A diapir (from the Greek diapeirein, pierce through) is a structure resulting from lighter rocks rising through denser rocks. It is composed of easily deformable rocks such as salt, or gypsum, magmas, muds, etc. which have risen to the surface under the effect of archimedean thrust. Found in geology, this phenomenon is actually the result of a more general fluid physics mechanism known as the Rayleigh–Taylor instability.
Named after the two British physicists, Lord Rayleigh and G.I. Taylor, the Rayleigh–Taylor instability is the result of the thrust of a denser fluid on the less dense fluid at the interface separating two fluids of different densities. Therefore it is the gravitational instability inherent in a low density fluid lying under a denser fluid.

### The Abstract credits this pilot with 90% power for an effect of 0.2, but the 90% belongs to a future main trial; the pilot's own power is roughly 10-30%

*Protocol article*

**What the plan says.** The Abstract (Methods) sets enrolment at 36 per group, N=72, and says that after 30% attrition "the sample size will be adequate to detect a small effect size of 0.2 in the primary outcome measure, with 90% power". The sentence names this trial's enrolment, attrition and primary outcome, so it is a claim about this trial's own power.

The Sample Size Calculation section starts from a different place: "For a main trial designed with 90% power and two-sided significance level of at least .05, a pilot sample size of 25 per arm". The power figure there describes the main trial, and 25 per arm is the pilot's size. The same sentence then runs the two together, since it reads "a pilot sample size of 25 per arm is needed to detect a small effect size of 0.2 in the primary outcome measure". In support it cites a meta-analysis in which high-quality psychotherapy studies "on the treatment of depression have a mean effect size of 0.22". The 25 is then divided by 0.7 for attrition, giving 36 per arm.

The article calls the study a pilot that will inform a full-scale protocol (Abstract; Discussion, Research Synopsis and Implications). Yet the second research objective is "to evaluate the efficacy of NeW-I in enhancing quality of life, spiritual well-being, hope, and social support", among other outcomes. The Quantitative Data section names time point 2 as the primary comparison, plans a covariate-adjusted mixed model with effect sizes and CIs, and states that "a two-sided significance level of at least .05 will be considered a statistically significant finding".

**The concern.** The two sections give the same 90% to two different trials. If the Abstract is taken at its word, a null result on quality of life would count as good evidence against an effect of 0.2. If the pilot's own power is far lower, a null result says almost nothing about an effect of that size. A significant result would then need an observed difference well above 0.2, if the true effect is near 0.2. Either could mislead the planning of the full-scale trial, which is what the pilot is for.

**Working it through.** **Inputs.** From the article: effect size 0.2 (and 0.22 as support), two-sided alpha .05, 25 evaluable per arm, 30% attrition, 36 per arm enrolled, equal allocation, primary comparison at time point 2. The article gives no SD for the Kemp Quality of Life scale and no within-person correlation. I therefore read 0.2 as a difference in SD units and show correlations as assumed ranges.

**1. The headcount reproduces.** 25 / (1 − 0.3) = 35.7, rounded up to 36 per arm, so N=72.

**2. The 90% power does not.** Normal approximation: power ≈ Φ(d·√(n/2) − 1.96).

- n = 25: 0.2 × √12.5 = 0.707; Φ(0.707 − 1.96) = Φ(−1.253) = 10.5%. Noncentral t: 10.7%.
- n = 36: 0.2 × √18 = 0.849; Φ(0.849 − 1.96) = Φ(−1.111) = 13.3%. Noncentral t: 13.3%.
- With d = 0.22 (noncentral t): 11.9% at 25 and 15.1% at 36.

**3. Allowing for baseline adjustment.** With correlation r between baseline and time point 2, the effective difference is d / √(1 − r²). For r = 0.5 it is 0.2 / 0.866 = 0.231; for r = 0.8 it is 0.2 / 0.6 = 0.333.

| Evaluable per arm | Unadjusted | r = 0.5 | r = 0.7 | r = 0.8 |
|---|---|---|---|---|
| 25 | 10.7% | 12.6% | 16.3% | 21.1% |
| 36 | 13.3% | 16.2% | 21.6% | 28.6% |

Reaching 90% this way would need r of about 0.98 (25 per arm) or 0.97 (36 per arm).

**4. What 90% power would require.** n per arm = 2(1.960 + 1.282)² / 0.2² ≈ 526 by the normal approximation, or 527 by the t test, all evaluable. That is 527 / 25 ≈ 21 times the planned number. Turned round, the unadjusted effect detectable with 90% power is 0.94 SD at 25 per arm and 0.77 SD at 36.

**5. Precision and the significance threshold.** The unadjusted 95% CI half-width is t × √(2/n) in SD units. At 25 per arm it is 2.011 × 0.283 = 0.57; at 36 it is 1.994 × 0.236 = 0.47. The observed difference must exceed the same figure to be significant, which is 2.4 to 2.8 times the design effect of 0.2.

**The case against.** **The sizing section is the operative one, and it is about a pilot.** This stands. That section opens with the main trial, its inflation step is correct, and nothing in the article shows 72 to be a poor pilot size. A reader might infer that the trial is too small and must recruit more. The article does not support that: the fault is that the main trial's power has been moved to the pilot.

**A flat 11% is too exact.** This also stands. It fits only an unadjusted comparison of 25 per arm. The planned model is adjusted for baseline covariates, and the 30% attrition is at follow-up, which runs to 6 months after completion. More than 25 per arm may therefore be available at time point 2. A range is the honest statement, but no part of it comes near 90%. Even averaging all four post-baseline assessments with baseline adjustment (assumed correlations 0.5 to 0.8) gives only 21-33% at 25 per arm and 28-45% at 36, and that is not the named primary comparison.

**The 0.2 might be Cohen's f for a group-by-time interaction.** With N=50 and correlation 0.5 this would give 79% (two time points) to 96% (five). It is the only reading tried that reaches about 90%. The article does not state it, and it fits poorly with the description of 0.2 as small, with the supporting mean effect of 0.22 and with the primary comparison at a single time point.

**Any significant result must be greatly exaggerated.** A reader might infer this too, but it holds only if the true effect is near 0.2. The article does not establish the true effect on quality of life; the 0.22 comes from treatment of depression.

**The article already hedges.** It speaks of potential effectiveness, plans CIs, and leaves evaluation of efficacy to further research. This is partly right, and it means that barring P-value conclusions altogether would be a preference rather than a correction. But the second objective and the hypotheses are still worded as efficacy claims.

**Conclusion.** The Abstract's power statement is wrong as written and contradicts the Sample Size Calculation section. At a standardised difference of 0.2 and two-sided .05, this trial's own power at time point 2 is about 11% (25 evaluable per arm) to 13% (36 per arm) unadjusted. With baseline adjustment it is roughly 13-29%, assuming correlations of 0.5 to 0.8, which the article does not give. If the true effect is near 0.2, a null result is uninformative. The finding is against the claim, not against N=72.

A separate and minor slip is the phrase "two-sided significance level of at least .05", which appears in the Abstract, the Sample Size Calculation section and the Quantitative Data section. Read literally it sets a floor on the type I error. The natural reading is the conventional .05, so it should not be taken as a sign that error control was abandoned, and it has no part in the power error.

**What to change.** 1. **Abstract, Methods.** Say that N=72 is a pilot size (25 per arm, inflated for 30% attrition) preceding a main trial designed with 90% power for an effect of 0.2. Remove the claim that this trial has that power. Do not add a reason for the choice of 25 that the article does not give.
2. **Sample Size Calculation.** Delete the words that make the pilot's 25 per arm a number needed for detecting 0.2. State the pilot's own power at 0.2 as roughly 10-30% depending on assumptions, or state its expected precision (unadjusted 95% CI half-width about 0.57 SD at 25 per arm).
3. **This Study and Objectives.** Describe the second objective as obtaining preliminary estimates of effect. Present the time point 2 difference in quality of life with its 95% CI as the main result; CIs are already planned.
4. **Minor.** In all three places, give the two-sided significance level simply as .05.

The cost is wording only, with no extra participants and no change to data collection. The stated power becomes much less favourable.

An example of Rayleigh–Taylor instability forming diapir shaped structures is shown in this photo. The coloured water is denser and plumes form by plunging into the less dense zones. © James Riordon, AIP